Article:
The Methodology and Terminology of Derridean Deconstruction
As a method of philosophical and literary criticism, deconstruction seeks to discover structures in thought, in texts, and expose any implicit hierarchy (privilege, centering) in a structure. Derrida's principal deconstructive target is Plato's privilege of speaking (the author's voice) over writing, an implicit contradiction since all of Socrates' writing is only known to us through Plato's writing. (If S is M, and M is P, then S is P - Socrates is Plato, in Derrida's Jeu des Cartes.)

Derrida's tactic is to reverse any structural hierarchy (this appears to be the purely deconstructive step, inspired in part by Nietzsche's questioning of which comes first - which cause and which effect? - the "pin" or the "pain"?). The reversed structure is unable to sustain itself, of course, resulting in a final step which neutralizes the hierarchy. This final step is not seen as necessarily negative or nihilistic, but simply as an interruption or displacement of the dialectical synthesis (Hegelian aufheben).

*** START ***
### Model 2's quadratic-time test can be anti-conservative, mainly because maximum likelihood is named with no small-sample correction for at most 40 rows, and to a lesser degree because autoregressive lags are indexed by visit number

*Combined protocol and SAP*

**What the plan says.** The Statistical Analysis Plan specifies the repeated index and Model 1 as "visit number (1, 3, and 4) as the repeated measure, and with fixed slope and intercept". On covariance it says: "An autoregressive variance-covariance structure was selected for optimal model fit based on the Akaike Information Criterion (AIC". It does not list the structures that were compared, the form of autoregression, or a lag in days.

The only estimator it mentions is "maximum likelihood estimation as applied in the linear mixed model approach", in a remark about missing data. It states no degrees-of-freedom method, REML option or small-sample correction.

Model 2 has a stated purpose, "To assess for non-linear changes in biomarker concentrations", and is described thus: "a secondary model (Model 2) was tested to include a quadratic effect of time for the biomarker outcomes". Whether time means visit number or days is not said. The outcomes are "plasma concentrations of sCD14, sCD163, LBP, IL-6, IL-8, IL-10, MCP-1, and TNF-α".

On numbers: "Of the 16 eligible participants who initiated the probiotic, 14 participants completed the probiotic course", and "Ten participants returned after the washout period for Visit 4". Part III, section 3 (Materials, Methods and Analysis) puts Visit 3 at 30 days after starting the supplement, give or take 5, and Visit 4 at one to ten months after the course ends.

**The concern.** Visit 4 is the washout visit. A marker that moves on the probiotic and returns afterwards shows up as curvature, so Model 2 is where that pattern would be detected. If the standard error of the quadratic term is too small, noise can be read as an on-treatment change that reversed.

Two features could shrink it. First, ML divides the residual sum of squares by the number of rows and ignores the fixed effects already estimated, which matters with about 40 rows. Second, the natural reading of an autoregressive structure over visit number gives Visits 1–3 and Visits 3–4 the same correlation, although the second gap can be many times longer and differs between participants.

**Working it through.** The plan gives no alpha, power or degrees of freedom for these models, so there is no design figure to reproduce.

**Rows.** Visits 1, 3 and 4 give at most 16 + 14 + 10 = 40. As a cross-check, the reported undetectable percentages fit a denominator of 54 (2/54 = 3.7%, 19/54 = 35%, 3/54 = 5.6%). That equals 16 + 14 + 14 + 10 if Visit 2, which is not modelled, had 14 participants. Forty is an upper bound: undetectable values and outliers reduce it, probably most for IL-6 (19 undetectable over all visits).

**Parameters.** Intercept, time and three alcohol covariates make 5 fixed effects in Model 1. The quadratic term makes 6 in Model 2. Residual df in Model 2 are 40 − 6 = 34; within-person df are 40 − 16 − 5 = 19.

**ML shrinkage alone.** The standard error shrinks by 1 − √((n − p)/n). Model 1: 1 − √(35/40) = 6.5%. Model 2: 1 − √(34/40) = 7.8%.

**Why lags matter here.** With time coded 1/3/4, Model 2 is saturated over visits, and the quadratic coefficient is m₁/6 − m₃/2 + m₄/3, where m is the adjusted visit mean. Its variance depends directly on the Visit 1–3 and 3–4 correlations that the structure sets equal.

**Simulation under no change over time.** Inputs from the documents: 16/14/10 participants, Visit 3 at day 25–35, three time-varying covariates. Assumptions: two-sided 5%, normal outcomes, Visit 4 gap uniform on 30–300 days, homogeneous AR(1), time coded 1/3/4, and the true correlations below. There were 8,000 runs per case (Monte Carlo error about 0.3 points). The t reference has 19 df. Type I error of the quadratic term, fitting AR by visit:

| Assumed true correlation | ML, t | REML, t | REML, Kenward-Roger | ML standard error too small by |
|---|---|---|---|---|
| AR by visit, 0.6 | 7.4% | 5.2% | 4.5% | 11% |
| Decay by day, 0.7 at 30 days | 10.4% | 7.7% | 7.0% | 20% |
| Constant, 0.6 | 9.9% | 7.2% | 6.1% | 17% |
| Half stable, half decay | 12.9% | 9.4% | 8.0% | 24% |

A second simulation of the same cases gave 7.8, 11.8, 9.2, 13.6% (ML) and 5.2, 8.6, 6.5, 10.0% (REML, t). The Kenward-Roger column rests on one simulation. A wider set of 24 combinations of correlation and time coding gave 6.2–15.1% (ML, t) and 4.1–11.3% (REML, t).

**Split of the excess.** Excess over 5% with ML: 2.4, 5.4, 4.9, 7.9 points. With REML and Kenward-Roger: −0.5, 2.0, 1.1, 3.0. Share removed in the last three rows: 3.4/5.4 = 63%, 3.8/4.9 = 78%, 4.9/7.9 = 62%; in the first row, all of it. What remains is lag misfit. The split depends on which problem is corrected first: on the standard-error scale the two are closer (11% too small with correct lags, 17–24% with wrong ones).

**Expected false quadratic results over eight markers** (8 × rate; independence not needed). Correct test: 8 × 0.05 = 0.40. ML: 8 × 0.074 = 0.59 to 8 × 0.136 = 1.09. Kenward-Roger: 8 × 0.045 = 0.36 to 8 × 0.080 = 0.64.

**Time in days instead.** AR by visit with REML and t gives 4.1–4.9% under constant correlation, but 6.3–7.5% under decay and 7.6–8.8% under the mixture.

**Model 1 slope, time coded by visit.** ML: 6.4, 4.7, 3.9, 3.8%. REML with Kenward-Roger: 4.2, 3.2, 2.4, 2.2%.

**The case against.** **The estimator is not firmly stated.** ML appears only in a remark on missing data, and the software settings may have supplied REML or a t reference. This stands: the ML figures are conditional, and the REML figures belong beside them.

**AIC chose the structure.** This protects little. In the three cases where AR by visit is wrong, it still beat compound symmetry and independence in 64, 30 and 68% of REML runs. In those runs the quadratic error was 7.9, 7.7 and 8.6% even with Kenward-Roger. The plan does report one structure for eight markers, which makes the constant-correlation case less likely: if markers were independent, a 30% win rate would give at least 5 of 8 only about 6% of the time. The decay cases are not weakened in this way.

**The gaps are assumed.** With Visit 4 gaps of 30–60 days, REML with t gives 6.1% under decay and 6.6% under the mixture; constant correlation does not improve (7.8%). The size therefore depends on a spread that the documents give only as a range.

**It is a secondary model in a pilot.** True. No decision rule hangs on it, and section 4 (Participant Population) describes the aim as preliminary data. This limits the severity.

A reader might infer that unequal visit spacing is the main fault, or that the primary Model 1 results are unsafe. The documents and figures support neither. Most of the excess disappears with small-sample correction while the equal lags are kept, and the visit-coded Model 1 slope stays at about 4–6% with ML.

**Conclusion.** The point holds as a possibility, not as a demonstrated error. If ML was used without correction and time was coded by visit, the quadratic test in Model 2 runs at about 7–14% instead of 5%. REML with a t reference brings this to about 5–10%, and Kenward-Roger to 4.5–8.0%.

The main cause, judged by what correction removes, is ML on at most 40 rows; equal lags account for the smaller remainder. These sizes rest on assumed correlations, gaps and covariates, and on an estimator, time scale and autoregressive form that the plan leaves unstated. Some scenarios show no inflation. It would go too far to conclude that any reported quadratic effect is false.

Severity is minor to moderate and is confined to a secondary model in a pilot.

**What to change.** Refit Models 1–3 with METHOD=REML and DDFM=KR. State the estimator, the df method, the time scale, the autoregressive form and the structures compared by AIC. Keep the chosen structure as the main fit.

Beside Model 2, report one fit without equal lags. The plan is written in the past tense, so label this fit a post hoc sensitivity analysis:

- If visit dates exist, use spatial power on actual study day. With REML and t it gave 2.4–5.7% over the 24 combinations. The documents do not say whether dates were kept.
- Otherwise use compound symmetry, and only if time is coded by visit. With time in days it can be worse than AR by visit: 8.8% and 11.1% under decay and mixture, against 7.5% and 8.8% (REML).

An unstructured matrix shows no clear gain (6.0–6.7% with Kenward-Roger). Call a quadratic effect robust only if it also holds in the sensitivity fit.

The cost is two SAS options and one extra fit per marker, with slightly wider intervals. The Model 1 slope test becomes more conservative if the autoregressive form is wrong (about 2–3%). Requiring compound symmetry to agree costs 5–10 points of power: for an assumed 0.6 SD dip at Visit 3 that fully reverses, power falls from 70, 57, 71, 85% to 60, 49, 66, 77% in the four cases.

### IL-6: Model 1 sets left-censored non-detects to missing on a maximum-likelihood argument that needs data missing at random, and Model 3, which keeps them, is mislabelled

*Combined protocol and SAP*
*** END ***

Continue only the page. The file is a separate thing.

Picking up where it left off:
The principal structure exposed in most deconstructive philosophy is the classical binary opposition (or dualism) of idealism versus materialism, which Barthes and Derrida call the basis for the Western epistémè, and possibly for all thought. In deconstructive literary criticism, foundational triplicities (or triads) are also targets, most notably the genetic metaphor (birth, life, death), the Judaeo-Christian architelic cycle (an original Eden, an alienating Fall, and a future atonement or redemption), and sexual/reproductive metaphors (Freud's Oedipus complex, etc.).